The Laurel is not a regular passenger-ship, which I consider an advantage, for what we lose in amusement and variety we assuredly gain in comfort. The cabin is neatly fitted up, and I enjoy the luxury (for such it is, compared with the narrow berths of the state cabin) of a handsome sofa, with crimson draperies, in the great cabin. The state cabin is also ours. We paid fifteen pounds each for our passage to Montreal. This was high, but it includes every expense; and, in fact, we had no choice. The only vessel in the river bound for Canada, was a passenger-ship, literally swarming with emigrants, chiefly of the lower class of Highlanders.
The only passengers besides ourselves in the Laurel are the captain’s nephew, a pretty yellow-haired lad, about fifteen years of age, who works his passage out, and a young gentleman who is going out as clerk in a merchant’s house in Quebec. He seems too much wrapped up in his own affairs to be very communicative to others; he walks much, talks little, and reads less, but often amuses himself by singing as he paces the deck, “Home, sweet home,” and that delightful song by Camoens, “Isle of beauty.” It is a sweet song, and I can easily imagine the charm it has for a home-sick heart.
I was much pleased with the scenery of the Clyde; the day we set sail was a lovely one, and I remained on deck till nightfall. The morning light found our vessel dashing gallantly along, with a favourable breeze, through the north channel; that day we saw the last of the Hebrides, and before night lost sight of the north coast of Ireland. A wide expanse of water and sky is now our only prospect, unvaried by any object save the distant and scarcely to be traced outline of some vessel just seen at the verge of the horizon, a speck in the immensity of space, or sometimes a few sea-fowl. I love to watch these wanderers of the ocean, as they rise and fal with the rocking billows, or flit about our vessel; and often I wonder whence they came, to what distant shore they are bound, and if they make the rude wave their home and resting-place during the long day and dark night; and then I recall to mind the words of the American poet, Bryant,—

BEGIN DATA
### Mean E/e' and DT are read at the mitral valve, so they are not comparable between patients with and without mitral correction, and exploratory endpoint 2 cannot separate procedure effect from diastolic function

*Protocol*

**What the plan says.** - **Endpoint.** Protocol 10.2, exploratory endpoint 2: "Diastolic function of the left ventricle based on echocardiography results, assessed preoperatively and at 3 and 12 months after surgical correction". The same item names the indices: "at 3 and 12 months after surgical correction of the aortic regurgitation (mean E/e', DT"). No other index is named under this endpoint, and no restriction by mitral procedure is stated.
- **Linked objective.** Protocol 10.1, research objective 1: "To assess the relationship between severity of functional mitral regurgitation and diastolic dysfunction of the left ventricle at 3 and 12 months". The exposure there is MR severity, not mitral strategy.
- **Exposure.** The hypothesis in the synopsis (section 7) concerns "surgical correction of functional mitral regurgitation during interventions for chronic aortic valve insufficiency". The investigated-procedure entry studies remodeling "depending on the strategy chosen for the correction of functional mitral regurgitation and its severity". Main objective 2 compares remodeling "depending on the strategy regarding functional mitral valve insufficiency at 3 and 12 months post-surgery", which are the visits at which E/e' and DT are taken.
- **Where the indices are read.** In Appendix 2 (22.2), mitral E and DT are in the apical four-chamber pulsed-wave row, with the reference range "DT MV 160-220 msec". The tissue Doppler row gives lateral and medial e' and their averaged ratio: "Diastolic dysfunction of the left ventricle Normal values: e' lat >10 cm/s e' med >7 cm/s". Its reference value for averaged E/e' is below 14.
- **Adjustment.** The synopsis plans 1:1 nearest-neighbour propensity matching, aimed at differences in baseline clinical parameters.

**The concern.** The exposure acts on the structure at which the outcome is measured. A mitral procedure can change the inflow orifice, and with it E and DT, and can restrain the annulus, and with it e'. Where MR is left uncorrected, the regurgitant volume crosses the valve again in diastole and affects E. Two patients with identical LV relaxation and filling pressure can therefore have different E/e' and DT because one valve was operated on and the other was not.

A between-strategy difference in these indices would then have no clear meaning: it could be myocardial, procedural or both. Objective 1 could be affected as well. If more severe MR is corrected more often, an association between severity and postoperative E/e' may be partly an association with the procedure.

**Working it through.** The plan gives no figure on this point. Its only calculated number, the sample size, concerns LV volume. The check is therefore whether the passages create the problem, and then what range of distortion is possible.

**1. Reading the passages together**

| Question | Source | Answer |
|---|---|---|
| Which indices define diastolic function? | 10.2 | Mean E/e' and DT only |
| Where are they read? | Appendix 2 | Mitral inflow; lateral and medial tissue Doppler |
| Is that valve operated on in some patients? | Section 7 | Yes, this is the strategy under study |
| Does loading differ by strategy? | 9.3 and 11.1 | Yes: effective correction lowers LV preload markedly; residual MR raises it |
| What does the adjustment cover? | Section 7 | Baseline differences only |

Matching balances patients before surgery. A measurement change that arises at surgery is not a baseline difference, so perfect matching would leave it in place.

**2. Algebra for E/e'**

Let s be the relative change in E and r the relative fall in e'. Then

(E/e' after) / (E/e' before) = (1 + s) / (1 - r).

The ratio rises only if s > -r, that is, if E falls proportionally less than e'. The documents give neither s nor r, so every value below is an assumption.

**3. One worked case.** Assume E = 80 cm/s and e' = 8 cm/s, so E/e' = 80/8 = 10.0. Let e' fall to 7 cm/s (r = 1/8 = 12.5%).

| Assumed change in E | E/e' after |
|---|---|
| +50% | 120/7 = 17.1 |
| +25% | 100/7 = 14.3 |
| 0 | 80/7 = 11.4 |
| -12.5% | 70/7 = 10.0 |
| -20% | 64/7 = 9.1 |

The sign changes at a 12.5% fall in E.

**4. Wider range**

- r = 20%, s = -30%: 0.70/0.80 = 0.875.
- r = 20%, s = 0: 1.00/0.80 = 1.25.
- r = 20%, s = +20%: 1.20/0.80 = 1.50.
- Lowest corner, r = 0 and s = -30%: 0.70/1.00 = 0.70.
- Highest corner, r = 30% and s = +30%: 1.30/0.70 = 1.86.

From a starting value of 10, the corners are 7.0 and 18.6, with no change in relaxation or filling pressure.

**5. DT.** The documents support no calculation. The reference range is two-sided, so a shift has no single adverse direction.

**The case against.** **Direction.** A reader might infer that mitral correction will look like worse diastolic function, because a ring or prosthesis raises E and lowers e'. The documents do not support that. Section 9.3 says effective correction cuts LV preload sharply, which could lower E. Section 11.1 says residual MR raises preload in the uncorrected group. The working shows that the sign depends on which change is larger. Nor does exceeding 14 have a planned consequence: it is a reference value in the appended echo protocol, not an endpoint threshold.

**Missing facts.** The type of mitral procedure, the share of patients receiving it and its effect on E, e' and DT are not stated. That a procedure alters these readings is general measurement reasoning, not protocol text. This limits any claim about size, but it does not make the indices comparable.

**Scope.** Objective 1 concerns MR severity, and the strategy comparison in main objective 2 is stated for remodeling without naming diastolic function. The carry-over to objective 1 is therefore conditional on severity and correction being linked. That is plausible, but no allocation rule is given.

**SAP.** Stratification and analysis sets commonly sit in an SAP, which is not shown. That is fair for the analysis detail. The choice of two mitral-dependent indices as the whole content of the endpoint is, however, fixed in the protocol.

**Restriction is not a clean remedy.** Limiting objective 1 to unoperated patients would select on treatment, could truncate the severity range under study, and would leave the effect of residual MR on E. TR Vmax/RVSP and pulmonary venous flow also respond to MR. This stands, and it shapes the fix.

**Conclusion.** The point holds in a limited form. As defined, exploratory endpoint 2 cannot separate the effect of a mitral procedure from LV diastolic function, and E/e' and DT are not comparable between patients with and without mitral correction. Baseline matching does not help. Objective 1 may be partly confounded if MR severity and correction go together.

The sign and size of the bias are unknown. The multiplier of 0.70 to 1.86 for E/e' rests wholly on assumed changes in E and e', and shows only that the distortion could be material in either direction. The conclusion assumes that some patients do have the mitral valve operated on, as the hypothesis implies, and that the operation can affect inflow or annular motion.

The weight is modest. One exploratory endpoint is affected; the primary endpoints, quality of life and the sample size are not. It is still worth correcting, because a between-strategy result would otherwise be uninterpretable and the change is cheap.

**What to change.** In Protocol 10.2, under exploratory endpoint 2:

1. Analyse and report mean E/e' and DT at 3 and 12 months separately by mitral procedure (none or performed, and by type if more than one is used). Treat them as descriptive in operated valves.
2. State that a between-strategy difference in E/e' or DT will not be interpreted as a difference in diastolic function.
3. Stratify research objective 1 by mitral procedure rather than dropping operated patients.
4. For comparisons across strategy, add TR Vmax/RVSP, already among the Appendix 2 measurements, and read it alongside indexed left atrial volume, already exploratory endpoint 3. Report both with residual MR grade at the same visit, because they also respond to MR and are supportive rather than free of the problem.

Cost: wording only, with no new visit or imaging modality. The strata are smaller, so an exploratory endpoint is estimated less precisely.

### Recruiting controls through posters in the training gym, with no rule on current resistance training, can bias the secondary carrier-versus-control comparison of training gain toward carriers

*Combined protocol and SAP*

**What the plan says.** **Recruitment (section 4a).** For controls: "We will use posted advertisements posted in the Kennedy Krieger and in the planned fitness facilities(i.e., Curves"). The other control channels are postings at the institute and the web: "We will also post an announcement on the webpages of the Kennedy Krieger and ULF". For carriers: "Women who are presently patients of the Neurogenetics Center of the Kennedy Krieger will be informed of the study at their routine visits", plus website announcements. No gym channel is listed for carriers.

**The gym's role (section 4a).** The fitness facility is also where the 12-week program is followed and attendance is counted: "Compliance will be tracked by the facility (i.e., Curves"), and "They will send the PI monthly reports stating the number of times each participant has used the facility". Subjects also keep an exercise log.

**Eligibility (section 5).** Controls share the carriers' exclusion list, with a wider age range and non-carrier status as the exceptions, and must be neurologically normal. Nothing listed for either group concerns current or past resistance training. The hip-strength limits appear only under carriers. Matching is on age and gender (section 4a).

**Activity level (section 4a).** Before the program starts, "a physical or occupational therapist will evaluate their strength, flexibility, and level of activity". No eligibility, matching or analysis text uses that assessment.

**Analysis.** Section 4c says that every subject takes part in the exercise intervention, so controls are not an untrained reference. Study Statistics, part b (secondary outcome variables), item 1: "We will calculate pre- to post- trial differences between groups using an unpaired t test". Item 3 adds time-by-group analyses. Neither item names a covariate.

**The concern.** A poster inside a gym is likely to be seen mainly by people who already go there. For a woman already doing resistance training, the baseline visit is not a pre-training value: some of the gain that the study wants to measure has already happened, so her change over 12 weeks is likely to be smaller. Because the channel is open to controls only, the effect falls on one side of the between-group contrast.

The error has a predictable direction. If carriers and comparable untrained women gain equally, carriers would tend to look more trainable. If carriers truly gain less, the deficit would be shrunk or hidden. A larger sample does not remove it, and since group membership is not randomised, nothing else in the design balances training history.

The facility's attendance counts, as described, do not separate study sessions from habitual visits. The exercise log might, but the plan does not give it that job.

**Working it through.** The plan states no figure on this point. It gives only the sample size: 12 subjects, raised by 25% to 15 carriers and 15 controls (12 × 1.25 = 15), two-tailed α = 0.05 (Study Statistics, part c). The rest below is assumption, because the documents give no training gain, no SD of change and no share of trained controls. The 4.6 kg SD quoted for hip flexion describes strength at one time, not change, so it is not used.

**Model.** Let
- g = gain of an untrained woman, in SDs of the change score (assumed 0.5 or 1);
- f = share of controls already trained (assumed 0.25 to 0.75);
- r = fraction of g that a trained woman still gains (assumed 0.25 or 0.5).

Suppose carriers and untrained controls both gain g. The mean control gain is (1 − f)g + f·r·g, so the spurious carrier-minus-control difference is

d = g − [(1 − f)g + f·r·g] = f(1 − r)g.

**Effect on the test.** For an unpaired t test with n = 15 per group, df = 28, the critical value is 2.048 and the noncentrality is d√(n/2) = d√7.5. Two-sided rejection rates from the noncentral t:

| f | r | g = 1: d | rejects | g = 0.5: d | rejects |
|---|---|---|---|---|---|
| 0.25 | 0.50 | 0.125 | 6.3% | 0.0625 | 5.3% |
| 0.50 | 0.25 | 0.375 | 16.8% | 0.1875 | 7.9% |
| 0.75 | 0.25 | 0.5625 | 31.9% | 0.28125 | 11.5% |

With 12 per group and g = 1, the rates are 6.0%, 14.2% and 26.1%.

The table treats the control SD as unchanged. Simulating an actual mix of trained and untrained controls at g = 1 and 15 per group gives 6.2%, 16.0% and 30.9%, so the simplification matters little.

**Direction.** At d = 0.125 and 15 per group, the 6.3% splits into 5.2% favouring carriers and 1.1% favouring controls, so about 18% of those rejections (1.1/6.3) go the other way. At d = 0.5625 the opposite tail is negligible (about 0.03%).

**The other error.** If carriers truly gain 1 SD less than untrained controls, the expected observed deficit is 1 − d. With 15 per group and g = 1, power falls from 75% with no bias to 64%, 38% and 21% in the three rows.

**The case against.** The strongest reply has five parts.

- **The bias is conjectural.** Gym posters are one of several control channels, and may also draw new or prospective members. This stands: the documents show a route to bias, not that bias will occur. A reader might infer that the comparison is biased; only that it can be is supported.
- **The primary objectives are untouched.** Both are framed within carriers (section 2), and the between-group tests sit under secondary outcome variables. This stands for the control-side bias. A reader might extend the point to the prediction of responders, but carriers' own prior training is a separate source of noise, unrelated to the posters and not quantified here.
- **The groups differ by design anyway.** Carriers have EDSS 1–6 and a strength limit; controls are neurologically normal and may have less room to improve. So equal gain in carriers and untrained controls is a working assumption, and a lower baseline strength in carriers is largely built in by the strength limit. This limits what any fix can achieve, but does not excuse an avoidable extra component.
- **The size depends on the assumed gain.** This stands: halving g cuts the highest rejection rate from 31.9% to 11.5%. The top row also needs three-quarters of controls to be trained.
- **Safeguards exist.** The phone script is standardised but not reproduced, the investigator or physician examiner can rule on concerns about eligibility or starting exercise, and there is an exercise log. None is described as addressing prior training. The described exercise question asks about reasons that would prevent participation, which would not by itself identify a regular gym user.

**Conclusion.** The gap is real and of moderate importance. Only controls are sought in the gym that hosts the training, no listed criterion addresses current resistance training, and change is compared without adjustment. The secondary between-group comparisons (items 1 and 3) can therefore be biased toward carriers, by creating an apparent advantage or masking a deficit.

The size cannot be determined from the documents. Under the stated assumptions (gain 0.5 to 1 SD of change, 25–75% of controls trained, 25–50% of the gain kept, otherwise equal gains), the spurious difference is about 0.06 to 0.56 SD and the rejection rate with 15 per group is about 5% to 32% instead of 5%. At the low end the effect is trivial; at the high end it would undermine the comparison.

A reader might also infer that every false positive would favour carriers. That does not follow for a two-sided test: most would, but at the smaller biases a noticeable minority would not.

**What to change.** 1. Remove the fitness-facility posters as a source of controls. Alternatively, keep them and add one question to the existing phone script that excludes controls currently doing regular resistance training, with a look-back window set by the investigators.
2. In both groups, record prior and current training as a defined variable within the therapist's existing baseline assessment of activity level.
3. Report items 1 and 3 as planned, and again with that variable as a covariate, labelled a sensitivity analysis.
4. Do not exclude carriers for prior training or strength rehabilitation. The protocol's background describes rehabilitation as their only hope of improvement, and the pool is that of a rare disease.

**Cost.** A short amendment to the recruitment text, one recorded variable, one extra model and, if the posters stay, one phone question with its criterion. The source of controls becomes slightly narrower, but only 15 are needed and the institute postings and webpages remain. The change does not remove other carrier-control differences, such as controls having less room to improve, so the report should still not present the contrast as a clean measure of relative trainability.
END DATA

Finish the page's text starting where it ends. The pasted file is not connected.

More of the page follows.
“He who from zone to zone
Guides through the boundless air their certain flight,
In the long way that I must tread alone
Wilt guide my steps aright.”
Though we have been little more than a week on board, I am getting weary of the voyage. I can only compare the monotony of it to being weather-bound in some country inn. I have already made myself acquainted with all the books worth reading in the ship’s library; unfortunately, it is chiefly made up with old novels and musty romances.
When the weather is fine I sit on a bench on the deck, wrapped in my cloak, and sew, or pace the deck with my husband, and talk over plans for the future, which in all probability will never be realized. I really do pity men who are not actively employed: women have always their needle as a resource against the overwhelming weariness of an idle life; but where a man is confined to a small space, such as the deck and cabin of a trading vessel, with nothing to see, nothing to hear, nothing to do, and nothing to read, he is really a very pitiable creature.